Further, Modernisation theory[7], developed in 1940’s and 50’s insisted that the 3rd world underdevelopment can be overcome only by integrating their economy completely with the world capitalist economy. They emphasised that underdevelopment is the initial stage and even the western countries went through that stage. They saw the development as a unilinear process, where every nation has to undergo it. But the capitalist mode of development experienced by the western countries is entirely different from African experience. Capitalism is considered as a progressive mode of production, compared to other previous mode of productions, as it can trigger development by reinvesting the surplus or profit created during the process of trade. Western countries’ development owes its allegiance to the surplus created during the initial phase of capitalist development not only through trade, but also through colonialism. This has laid a strong foundation for further development. But, as far as African countries are concerned, the kind of capitalism that is practised is what Claude Ake calls ‘Dependent capitalism’. Here due to absence of national bourgeoisie, the foreign capital is the major source of investment. The national bourgeoisie acts as comprador for international finance capital. In such cases, the surplus is extracted back to the investor country, rather than reinvested back in Africa. This led to draining of national resources out of country without any substantial reinvestment. This happens in India also, as we see Pepsi and Coke destroying our natural resource of water and at the same time transporting the surplus back to their investor country.

The present neoliberal political economy with its Structural Adjustment Programmes (SAP) has further emasculated the already suffering political economies of Africa. But such kind of exploitative structures were being laid in African continent even before colonisation. What we see now is just the continuation of the exploitation in newer forms. The politics of Aid and other such gimmicks practiced by various development agencies were to console the already bleeding African pride and to make them bleed more in future. Without understanding such structural realities and its implications we find easy solutions in democratisation and anti-corruption moves. The belief in such superficial solutions is a sign of racism and casteism which teach us not to see the structural reality and dwell on metaphysical abstraction of development.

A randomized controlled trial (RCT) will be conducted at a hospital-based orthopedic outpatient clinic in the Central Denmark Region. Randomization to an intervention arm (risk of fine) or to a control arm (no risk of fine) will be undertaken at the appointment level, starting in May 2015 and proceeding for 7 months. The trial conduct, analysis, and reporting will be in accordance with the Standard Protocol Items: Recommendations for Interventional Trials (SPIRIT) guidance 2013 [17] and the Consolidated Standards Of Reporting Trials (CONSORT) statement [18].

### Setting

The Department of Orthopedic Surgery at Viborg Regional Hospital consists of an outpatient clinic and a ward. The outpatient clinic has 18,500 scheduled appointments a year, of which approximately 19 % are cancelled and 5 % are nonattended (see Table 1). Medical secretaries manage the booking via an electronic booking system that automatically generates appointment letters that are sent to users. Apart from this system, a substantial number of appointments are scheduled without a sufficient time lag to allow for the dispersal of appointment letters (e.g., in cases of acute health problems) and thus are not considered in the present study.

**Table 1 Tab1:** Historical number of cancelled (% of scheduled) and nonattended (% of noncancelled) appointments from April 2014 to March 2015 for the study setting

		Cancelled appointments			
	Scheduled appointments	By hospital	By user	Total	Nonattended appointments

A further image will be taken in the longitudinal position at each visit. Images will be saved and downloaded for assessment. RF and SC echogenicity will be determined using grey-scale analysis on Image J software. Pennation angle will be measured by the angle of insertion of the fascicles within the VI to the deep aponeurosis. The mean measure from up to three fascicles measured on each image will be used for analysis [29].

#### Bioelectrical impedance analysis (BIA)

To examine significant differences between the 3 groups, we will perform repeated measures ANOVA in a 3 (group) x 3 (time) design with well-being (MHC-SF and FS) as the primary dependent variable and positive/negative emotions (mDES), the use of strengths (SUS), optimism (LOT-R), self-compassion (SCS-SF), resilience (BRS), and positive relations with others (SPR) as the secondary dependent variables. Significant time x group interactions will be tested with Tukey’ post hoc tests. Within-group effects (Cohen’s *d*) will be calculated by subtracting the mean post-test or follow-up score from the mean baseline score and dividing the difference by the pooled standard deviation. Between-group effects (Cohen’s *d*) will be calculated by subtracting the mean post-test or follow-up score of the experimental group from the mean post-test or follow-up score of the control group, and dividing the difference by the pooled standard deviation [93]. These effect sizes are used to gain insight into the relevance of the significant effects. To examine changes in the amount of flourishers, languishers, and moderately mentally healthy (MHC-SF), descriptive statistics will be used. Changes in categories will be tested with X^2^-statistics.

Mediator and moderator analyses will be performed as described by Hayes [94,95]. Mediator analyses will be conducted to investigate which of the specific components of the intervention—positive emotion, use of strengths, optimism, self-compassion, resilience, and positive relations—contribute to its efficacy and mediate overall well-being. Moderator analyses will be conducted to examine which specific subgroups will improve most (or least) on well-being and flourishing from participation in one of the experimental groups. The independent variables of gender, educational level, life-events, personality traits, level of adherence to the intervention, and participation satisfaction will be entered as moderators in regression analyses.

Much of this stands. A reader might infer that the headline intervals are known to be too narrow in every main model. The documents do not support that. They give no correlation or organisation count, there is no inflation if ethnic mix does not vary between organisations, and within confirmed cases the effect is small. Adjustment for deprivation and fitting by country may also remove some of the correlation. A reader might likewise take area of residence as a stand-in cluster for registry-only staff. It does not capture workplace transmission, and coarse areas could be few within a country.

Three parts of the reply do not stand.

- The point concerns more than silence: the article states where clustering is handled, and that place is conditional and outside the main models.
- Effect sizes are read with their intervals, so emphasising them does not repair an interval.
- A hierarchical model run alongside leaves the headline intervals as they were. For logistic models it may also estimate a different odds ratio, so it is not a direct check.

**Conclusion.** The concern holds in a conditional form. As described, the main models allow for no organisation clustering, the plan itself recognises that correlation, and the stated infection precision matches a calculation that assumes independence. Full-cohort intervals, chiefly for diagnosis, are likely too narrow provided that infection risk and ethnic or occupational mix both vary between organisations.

Notes and References





[1] http://www.wango.org/about.aspx

[2] http://www.healthpovertyaction.org/wp-content/uploads/downloads/2014/07/Honest-Accounts-report-v4-web.pdf

[3] Rodney, Walter (1973), How Europe Underdeveloped Africa?. Tanzanian Publishing House: Dar-e-salaam.

[4] Ake, C. (1981). A Political Economy of Africa, Nigeria: Longman

[5] The local currencies before integration into world market includes gold dinars or mithquals, gold dust, cloth money, copper rods, Iron, cowries, manillas etc.

[6] Colonial Office (1939), Annual Report, United Kingdom: Colonial Development Advisory Committee

[7] Peet, R., & Hartwick, E. (1999), Theories of Development, New York: The Guilford Press

The author has worked at College of Arts and Social Sciences, Eritrea, Africa.